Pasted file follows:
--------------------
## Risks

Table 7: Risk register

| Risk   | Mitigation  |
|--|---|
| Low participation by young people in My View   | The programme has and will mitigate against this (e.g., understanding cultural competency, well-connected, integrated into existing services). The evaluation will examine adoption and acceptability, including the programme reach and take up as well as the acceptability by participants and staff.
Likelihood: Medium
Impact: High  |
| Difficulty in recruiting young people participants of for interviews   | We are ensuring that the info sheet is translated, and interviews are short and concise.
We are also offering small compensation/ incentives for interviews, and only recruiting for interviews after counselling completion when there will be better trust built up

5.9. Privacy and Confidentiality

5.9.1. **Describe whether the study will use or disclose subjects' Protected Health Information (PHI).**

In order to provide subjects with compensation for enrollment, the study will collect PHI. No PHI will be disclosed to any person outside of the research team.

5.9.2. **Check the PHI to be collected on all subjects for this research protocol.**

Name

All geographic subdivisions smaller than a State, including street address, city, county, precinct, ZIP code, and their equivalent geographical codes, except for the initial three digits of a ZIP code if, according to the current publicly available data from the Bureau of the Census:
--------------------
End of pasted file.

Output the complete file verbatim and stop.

## Risks

Table 7: Risk register

| Risk   | Mitigation  |
|--|---|
| Low participation by young people in My View   | The programme has and will mitigate against this (e.g., understanding cultural competency, well-connected, integrated into existing services). The evaluation will examine adoption and acceptability, including the programme reach and take up as well as the acceptability by participants and staff.
Likelihood: Medium
Impact: High  |
| Difficulty in recruiting young people participants of for interviews   | We are ensuring that the info sheet is translated, and interviews are short and concise.
We are also offering small compensation/ incentives for interviews, and only recruiting for interviews after counselling completion when there will be better trust built up

5.9. Privacy and Confidentiality

5.9.1. **Describe whether the study will use or disclose subjects' Protected Health Information (PHI).**

In order to provide subjects with compensation for enrollment, the study will collect PHI. No PHI will be disclosed to any person outside of the research team.

5.9.2. **Check the PHI to be collected on all subjects for this research protocol.**

Name

All geographic subdivisions smaller than a State, including street address, city, county, precinct, ZIP code, and their equivalent geographical codes, except for the initial three digits of a ZIP code if, according to the current publicly available data from the Bureau of the Census: